Nothing new comes of thinking about a problem the same way we created it, Einstein said. It was a good rationale for his reluctance to repeat experiments and collect data that had already been collected by someone else or to follow the directions for an experimental protocol. If he was going to repeat an experiment for which results were already on record, he’d invent his own method. For insisting on doing the experiments his own way, Herr Professor Pernet flunked him in introductory physics lab. Out of a possible 6, Einstein scored 1. And given his upstart attitude, it is not surprising, then, that when he graduated, none of his professors would hire him on as an assistant–the usual career trajectory for a graduate of Zurich’s Polytech (the ETH).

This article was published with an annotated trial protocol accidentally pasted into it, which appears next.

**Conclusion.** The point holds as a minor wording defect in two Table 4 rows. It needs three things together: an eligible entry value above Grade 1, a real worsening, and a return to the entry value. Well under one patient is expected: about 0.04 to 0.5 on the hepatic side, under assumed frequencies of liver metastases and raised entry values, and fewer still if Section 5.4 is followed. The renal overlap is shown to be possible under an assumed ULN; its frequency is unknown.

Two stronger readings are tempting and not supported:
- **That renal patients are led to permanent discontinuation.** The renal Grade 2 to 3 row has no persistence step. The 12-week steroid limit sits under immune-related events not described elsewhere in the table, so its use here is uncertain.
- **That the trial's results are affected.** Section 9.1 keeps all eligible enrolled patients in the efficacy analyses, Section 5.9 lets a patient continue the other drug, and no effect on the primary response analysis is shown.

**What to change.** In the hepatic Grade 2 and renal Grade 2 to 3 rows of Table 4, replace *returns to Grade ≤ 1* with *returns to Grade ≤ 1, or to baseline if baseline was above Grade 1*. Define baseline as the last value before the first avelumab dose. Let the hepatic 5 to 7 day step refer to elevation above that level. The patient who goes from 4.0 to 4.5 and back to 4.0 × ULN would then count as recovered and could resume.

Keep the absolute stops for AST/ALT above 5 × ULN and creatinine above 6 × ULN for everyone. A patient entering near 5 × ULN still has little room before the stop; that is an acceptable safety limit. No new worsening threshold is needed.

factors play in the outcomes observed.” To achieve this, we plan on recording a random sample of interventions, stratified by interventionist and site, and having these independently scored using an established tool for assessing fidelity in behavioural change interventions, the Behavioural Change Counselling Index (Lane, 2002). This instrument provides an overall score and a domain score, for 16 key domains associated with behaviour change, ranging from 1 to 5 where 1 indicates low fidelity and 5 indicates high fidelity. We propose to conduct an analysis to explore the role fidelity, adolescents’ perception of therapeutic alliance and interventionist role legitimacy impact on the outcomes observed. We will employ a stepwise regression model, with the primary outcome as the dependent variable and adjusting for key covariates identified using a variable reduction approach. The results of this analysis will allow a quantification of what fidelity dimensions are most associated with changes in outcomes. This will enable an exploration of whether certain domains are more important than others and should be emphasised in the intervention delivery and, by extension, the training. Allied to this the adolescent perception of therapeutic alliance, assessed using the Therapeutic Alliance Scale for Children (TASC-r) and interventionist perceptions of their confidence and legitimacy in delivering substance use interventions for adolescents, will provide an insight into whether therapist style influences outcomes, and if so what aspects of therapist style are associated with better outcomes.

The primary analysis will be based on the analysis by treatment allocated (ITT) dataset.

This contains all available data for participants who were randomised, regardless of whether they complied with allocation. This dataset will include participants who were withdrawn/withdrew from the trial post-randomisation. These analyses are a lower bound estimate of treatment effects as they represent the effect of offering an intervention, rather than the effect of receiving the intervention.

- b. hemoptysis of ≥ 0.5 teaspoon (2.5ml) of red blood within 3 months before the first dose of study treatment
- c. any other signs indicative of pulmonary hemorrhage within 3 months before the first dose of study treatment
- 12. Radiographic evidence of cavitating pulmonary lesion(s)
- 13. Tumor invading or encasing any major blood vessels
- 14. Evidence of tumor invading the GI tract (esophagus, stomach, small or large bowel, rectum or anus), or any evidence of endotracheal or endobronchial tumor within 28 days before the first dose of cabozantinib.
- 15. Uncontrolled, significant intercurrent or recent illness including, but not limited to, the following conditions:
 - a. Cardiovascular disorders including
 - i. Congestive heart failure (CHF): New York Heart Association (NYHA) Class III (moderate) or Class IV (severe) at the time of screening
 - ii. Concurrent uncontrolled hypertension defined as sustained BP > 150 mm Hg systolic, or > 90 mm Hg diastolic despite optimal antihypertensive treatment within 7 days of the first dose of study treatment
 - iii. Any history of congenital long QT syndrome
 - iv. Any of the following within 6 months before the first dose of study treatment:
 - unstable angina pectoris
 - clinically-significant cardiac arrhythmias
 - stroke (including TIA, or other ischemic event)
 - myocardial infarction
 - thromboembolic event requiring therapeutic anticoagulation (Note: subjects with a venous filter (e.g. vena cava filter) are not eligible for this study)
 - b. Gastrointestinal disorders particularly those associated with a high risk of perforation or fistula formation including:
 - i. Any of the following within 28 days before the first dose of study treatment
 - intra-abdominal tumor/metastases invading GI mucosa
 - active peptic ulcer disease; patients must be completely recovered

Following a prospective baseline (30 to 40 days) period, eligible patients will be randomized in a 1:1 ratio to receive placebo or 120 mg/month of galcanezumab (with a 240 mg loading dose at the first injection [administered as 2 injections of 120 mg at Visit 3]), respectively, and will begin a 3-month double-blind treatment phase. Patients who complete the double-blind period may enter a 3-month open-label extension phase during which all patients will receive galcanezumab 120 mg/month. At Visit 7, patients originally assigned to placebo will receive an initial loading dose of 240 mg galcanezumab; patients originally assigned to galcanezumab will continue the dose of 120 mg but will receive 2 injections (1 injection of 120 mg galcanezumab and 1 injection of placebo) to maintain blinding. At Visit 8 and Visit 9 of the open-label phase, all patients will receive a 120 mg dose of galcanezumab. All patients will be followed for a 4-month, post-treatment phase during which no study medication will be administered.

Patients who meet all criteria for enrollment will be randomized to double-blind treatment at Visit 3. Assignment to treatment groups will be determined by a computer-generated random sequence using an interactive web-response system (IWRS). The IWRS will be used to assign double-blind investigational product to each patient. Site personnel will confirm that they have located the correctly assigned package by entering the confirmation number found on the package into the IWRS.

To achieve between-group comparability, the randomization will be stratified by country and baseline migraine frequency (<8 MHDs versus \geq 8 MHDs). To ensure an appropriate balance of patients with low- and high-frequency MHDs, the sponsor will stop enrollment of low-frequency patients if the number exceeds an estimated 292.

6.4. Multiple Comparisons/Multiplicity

But wasn’t this ability, his inclination to reject existing methods and accepted modes of thought, what enabled him to re-envision various problems in physics, to question the constants that physicists had built upon? And how difficult this is, accepted thought being so foundational that most of us don’t realize we’ve confused it with truth.
Time, for instance. It took Einstein to suggest it’s not the universal constant. (And in the past year, some physicists are theorizing that the speed of light is also not constant, a discovery which, if proven, might lead to the unified field theory Einstein sought.)